That’s because she had been sent a letter from Kensington Palace, on behalf of Prince Harry and his fiancee Meghan Markle.
The octogenarian, from Moortown, said she was “thrilled” with the news of the couple’s engagement at the end of November, so much so that she personally penned a congratulations note to toast the occasion.
And on Sunday, a letter sent at the request of the Prince and Ms Markle, said the couple were “incredibly touched” by her well wishes.
Mrs Levi told the Yorkshire Evening Post: “The letter came on a Sunday and when I looked at the front, I thought, ‘what is this?’ Then I saw it was marked Buckingham Palace and I was absolutely amazed.
“I didn’t think I would get a reply because they must get hundreds of letters sent so I was thrilled. I’ve never written to the royal family before but I like Prince Harry because of the way he looks after charities, he’s a nice, normal young man.”
Mrs Levi, a member of Leeds’s Jewish community, congratulated the newly-engaged royal couple in her letter by saying “Mazel Tov”, a Yiddish/Hebrew phrase expressing congratulations.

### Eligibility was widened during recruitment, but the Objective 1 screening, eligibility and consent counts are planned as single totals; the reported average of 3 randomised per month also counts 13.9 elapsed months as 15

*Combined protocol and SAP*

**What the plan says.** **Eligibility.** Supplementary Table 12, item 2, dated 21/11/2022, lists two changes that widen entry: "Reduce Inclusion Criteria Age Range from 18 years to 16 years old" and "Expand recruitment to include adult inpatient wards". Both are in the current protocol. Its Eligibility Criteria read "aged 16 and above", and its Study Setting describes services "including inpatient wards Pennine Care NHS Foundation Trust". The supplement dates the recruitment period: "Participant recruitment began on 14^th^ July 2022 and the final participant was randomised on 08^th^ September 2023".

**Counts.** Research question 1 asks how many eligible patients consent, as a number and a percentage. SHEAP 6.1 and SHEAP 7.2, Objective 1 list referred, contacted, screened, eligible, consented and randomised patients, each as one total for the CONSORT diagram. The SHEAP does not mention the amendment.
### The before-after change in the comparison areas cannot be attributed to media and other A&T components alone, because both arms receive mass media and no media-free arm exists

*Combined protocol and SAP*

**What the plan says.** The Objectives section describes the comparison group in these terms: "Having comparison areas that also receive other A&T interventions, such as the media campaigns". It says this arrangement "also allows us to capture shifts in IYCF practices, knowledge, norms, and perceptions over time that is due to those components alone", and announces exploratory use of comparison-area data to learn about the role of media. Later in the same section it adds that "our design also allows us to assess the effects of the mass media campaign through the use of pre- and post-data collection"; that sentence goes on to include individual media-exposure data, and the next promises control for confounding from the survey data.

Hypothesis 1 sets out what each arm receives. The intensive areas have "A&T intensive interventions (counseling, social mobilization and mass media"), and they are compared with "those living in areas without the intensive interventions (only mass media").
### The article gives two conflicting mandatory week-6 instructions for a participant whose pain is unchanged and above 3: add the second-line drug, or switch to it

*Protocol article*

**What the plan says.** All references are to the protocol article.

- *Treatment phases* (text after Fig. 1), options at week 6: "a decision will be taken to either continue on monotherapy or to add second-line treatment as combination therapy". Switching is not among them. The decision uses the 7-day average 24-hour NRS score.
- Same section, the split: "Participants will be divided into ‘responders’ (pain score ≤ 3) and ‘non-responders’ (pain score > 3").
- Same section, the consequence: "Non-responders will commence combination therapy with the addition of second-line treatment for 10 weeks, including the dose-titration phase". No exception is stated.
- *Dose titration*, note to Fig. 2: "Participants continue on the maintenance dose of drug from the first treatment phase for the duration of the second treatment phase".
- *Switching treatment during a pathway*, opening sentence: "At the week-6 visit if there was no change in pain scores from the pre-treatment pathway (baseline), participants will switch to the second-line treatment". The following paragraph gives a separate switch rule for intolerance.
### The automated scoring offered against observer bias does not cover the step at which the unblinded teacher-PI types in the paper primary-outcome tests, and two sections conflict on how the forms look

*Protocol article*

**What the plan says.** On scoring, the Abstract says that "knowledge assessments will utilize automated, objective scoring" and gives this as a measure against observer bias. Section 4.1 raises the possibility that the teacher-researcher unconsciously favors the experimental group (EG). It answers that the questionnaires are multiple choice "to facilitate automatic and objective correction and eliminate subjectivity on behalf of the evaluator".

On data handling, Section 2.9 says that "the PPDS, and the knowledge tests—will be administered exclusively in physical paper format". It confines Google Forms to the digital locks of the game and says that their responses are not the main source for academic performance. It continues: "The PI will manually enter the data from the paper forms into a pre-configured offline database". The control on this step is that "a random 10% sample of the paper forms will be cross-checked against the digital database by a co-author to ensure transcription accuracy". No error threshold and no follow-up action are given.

“I wrote, ‘Dear Prince, I’m British-born but a member of the Jewish faith and we say Mazel Tov on a happy occasion,’” she said.
“‘This is why I am saying it to you and wishing you well and good health.’” She ended her letter with “shalom”, a greeting or parting Hebrew word meaning ‘peace’.
The envelope from the couple including a photo arrived on January 7 at Stonegate Road, with the official Buckingham Palace stamp, though it was sent from the Prince’s residence at Kensington Palace.
“Prince Harry and Ms. Meghan Markle were incredibly touched that you took the trouble to write as you did in connection with their forthcoming wedding,” it read. “It really was most thoughtful of you and greatly appreciated.
“His Royal Highness and Ms. Markle send you their warmest thanks and very best wishes.”